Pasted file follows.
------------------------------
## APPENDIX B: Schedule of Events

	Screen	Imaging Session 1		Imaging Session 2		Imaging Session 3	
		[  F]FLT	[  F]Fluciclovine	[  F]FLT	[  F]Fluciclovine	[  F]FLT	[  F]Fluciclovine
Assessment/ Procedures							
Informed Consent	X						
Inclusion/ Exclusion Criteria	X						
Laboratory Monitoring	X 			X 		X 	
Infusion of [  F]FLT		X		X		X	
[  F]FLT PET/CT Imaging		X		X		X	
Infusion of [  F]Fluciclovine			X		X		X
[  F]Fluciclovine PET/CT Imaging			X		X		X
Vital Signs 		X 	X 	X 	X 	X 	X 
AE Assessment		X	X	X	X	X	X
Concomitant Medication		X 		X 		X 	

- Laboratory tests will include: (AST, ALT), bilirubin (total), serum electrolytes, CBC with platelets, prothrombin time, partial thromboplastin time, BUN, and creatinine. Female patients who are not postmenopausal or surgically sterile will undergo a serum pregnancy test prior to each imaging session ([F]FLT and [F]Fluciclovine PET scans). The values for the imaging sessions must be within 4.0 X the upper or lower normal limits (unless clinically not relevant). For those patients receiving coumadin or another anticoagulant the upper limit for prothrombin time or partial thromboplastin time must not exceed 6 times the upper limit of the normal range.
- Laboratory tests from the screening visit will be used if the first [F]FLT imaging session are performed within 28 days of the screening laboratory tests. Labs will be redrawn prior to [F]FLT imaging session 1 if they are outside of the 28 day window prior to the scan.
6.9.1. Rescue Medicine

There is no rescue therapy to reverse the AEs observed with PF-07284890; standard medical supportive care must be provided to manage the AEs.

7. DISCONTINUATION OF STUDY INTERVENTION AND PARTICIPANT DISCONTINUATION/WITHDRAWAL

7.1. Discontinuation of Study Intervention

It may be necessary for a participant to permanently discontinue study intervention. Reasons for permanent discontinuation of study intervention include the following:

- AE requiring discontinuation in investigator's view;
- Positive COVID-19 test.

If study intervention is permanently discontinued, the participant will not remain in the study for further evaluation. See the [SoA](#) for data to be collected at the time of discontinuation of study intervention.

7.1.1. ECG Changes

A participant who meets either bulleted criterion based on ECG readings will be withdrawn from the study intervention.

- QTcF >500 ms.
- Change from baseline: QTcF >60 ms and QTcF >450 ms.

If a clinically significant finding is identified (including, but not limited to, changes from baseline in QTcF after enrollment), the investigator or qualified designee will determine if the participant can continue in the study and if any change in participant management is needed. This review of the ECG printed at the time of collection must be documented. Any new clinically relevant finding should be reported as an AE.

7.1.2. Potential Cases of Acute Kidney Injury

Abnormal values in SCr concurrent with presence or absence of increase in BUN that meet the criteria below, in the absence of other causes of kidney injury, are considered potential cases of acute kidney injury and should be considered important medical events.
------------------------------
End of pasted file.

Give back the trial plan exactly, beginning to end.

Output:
## APPENDIX B: Schedule of Events

	Screen	Imaging Session 1		Imaging Session 2		Imaging Session 3	
		[  F]FLT	[  F]Fluciclovine	[  F]FLT	[  F]Fluciclovine	[  F]FLT	[  F]Fluciclovine
Assessment/ Procedures							
Informed Consent	X						
Inclusion/ Exclusion Criteria	X						
Laboratory Monitoring	X 			X 		X 	
Infusion of [  F]FLT		X		X		X	
[  F]FLT PET/CT Imaging		X		X		X	
Infusion of [  F]Fluciclovine			X		X		X
[  F]Fluciclovine PET/CT Imaging			X		X		X
Vital Signs 		X 	X 	X 	X 	X 	X 
AE Assessment		X	X	X	X	X	X
Concomitant Medication		X 		X 		X 	

- Laboratory tests will include: (AST, ALT), bilirubin (total), serum electrolytes, CBC with platelets, prothrombin time, partial thromboplastin time, BUN, and creatinine. Female patients who are not postmenopausal or surgically sterile will undergo a serum pregnancy test prior to each imaging session ([F]FLT and [F]Fluciclovine PET scans). The values for the imaging sessions must be within 4.0 X the upper or lower normal limits (unless clinically not relevant). For those patients receiving coumadin or another anticoagulant the upper limit for prothrombin time or partial thromboplastin time must not exceed 6 times the upper limit of the normal range.
- Laboratory tests from the screening visit will be used if the first [F]FLT imaging session are performed within 28 days of the screening laboratory tests. Labs will be redrawn prior to [F]FLT imaging session 1 if they are outside of the 28 day window prior to the scan.
6.9.1. Rescue Medicine

There is no rescue therapy to reverse the AEs observed with PF-07284890; standard medical supportive care must be provided to manage the AEs.

7. DISCONTINUATION OF STUDY INTERVENTION AND PARTICIPANT DISCONTINUATION/WITHDRAWAL

7.1. Discontinuation of Study Intervention

It may be necessary for a participant to permanently discontinue study intervention. Reasons for permanent discontinuation of study intervention include the following:

- AE requiring discontinuation in investigator's view;
- Positive COVID-19 test.

If study intervention is permanently discontinued, the participant will not remain in the study for further evaluation. See the [SoA](#) for data to be collected at the time of discontinuation of study intervention.

7.1.1. ECG Changes

A participant who meets either bulleted criterion based on ECG readings will be withdrawn from the study intervention.

- QTcF >500 ms.
- Change from baseline: QTcF >60 ms and QTcF >450 ms.

If a clinically significant finding is identified (including, but not limited to, changes from baseline in QTcF after enrollment), the investigator or qualified designee will determine if the participant can continue in the study and if any change in participant management is needed. This review of the ECG printed at the time of collection must be documented. Any new clinically relevant finding should be reported as an AE.

7.1.2. Potential Cases of Acute Kidney Injury

Abnormal values in SCr concurrent with presence or absence of increase in BUN that meet the criteria below, in the absence of other causes of kidney injury, are considered potential cases of acute kidney injury and should be considered important medical events.